The pandemic has left household savings flush, making a surge in inflation likely without tighter controls
It became evident last week that there is quite a disagreement developing in the Bank of England about inflation and the appropriate course of monetary policy. Nothing wrong with that. Indeed, disagreement and debate are healthy.
It is when the establishment all seem to be thinking alike that the greatest dangers lie. Moreover, the disagreement about policy here in the UK mirrors the debate now taking place in the US. The debate has intellectual origins but in both countries the outcome is going to have profound practical consequences.
The world’s central banks are trying to form a judgment on whether the recent slew of price rises, partly related to the effects of the pandemic, is likely to endure or whether it will prove to be temporary. They are right to do this but they are simultaneously wrong in not paying anything like enough attention to something that will have a key bearing on the answer to this question, namely what is happening to the growth of the money supply?
I am having to pinch myself as I write this. For most of my career I have been an arch anti-monetarist. This was not because I believed money doesn’t matter. Still less was it because I was ignorant of the fact that all the world’s great inflations have been accompanied (if not caused) by huge increases in the money supply.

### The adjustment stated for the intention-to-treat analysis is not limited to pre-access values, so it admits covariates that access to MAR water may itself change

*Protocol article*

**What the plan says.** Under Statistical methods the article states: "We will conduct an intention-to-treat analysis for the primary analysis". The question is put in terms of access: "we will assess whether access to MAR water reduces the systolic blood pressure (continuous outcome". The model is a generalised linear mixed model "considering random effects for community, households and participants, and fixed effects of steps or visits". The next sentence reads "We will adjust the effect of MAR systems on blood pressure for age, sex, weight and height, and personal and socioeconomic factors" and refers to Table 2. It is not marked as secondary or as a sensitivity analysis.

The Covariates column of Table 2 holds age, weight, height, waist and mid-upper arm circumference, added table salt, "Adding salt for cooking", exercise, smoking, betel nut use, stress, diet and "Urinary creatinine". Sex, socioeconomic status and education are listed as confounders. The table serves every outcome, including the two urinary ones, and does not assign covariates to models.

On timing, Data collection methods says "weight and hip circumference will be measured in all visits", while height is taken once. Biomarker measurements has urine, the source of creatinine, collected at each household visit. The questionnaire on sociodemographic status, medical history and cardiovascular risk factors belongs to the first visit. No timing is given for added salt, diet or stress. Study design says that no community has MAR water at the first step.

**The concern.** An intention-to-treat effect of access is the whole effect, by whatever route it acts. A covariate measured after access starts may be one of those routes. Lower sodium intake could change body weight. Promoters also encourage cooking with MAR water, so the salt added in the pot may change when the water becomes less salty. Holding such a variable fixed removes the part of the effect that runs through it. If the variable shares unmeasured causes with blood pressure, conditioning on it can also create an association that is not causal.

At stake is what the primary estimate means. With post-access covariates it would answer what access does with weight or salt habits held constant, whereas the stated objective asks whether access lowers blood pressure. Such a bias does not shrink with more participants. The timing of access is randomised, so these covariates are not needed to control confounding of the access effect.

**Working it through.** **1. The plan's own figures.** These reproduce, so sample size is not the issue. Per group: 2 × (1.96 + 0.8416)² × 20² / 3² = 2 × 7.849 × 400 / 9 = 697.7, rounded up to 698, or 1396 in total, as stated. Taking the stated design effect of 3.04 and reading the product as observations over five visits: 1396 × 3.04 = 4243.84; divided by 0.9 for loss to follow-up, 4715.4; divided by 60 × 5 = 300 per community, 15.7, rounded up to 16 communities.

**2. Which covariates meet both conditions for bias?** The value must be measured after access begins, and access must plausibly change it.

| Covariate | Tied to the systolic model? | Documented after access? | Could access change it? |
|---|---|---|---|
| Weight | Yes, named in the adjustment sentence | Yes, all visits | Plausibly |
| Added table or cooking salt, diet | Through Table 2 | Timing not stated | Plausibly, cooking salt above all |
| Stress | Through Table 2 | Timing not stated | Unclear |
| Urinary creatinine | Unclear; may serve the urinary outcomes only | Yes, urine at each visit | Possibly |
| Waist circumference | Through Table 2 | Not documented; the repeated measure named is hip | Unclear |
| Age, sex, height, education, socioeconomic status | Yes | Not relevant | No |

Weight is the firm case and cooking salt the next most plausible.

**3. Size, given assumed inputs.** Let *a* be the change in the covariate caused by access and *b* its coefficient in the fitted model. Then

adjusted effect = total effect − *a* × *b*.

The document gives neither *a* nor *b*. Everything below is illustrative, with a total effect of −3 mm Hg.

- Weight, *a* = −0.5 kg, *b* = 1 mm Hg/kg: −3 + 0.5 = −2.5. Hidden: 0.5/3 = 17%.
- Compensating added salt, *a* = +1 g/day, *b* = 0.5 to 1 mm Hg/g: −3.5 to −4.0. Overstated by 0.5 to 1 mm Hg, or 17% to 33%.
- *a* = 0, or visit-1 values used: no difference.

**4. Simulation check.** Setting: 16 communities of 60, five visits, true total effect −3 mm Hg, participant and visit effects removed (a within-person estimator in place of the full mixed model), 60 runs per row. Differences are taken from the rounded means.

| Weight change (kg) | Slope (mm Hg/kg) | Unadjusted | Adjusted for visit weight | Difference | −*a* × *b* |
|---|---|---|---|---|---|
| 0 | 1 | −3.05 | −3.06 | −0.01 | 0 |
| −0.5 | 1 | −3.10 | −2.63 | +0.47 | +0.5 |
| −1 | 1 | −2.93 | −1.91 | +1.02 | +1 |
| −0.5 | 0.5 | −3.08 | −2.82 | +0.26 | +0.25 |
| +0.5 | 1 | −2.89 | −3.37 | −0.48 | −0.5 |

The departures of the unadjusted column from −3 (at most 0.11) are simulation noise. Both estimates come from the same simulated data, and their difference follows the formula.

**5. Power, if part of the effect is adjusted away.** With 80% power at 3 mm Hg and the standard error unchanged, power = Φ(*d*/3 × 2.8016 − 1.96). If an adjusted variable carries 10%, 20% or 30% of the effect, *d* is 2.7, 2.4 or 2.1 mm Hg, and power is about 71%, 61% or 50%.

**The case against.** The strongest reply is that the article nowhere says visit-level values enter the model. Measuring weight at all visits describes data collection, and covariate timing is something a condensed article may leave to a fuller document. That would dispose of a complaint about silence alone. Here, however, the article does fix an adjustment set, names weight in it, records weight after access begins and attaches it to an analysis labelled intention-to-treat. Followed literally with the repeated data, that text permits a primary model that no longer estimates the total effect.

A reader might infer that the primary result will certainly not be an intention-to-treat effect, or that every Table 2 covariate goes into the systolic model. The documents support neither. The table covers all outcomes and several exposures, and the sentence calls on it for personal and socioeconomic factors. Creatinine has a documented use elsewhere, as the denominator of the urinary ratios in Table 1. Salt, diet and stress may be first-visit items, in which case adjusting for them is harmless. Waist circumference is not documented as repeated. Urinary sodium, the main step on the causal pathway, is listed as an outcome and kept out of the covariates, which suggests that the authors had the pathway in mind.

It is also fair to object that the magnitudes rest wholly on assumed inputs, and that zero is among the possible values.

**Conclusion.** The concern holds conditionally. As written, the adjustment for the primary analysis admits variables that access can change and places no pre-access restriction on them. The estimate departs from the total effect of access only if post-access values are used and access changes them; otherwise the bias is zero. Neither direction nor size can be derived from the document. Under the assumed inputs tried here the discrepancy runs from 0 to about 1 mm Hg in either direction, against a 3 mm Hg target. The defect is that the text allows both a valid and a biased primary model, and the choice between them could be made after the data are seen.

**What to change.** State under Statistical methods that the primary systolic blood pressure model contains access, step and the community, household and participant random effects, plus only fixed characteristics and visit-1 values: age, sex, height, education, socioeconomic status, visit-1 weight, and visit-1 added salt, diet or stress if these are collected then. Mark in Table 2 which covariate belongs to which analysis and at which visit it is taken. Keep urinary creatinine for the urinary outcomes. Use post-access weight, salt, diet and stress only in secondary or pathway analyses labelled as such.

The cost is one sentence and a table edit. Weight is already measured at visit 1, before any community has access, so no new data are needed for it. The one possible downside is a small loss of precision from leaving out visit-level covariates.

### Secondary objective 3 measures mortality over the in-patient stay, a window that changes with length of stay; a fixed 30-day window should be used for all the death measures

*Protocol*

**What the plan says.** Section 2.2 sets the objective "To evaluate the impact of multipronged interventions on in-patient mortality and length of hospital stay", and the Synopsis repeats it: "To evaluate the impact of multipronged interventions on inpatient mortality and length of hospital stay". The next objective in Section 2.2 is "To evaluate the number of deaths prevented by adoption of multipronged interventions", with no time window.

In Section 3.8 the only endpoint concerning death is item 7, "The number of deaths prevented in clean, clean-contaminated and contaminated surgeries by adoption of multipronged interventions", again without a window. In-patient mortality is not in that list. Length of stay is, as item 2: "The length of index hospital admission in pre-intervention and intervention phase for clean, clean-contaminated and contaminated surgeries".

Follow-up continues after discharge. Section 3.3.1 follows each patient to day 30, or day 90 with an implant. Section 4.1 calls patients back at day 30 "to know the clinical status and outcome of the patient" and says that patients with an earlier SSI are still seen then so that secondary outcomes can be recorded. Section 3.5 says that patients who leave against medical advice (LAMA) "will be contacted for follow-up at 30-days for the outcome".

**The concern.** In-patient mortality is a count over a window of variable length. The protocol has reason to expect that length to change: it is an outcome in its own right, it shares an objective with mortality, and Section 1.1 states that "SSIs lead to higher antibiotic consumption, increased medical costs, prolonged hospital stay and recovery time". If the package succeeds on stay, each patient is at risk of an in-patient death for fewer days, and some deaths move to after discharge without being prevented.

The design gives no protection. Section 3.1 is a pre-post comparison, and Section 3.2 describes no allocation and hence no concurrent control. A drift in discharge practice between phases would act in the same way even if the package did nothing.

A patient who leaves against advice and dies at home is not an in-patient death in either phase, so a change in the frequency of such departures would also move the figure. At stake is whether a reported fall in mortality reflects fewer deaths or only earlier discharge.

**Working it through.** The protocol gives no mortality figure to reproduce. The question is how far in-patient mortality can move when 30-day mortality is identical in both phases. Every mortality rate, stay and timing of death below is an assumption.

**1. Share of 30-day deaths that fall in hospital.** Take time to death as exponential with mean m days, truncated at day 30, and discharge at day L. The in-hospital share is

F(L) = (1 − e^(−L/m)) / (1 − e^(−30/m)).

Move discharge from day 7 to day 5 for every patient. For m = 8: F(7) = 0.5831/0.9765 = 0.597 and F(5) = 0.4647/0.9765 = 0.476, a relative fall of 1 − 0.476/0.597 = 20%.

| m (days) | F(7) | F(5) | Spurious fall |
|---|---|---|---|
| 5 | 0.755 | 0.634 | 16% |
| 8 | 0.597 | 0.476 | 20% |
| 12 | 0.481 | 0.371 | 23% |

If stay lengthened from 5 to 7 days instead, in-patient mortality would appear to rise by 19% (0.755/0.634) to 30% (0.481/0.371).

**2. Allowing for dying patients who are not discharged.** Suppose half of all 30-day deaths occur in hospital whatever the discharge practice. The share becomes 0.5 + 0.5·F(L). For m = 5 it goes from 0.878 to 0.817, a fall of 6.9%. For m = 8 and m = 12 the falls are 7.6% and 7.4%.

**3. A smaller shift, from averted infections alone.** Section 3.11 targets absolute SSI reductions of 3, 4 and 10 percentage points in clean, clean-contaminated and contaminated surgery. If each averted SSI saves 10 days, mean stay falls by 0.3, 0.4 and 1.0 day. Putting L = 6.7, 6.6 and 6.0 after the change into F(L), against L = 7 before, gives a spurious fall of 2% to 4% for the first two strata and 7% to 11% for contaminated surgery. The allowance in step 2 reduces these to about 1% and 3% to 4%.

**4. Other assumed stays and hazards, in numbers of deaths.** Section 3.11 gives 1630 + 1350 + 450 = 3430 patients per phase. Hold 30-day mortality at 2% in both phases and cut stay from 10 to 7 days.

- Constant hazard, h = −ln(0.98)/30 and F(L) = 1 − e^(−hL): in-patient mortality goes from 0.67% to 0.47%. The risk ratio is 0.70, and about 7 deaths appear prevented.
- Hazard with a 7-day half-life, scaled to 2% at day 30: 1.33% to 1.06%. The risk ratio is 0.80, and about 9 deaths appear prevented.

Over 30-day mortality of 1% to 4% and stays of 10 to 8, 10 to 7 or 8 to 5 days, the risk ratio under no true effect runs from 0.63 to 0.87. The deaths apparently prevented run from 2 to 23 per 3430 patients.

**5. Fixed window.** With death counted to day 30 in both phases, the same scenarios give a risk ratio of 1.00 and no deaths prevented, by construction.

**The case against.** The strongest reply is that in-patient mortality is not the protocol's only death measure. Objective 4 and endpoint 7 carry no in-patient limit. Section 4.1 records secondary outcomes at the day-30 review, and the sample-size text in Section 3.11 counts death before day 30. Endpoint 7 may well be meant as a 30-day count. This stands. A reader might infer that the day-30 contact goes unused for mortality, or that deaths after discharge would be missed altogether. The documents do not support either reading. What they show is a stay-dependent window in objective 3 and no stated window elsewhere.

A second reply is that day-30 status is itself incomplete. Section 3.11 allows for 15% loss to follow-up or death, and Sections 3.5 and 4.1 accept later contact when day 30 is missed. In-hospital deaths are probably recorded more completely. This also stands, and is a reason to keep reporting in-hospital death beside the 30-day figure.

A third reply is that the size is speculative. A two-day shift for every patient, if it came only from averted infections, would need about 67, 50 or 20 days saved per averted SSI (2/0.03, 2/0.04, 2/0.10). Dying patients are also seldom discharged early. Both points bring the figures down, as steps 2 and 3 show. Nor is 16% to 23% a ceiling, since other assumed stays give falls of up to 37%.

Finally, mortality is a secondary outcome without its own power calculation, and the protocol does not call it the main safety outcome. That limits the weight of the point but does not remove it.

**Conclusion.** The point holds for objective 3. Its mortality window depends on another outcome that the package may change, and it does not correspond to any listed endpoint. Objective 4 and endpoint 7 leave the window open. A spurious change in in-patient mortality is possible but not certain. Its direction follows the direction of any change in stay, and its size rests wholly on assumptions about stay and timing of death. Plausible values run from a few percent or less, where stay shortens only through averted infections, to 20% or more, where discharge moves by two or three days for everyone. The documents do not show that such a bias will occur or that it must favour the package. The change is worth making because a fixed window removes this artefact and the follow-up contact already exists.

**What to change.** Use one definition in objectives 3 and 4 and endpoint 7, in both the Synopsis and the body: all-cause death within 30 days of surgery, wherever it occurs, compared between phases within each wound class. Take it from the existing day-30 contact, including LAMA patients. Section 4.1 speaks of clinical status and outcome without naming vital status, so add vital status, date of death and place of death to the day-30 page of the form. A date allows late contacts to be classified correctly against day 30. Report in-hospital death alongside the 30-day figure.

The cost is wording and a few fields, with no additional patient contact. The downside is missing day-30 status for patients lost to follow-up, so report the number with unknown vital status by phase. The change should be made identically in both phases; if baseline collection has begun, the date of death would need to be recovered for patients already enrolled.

What spiked my opposition to crude monetarism and what I found so irksome about the variant implemented as the centre of the Conservative government’s macro policy in 1979 was the supposed automaticity of the link between changes in the money supply and inflation.
The links between these two things seemed anything but automatic. For a start, it was always possible that changes in the money supply which led to increases in aggregate demand could affect output and employment as well as, or in some cases instead of, the price level.
Moreover, there was plenty of scope for changes in the demand for money (known to a previous generation as the velocity of circulation), with the result that changes in the supply of money didn’t have the predicted effects on aggregate demand. On top of that, there was considerable ambiguity about the precise definition of the money supply that supposedly held the key to movements in prices.
These criticisms of crude monetarism were amply borne out in the early 1980s. Yes, inflation was brought down from absurdly high levels but achieving this required interest rates to be raised to 17pc, and this was accompanied by a collapse in output and employment.
It turned out that the British government’s monetary policy was too tight because it was targeting the wrong measure of money. Once the penny dropped, policy was relaxed and the economy recovered. After a few more attempts to get the “correct” measure of money, monetarism red in tooth and claw was quietly dropped in favour of a looser and more varied attempt to control aggregate demand.
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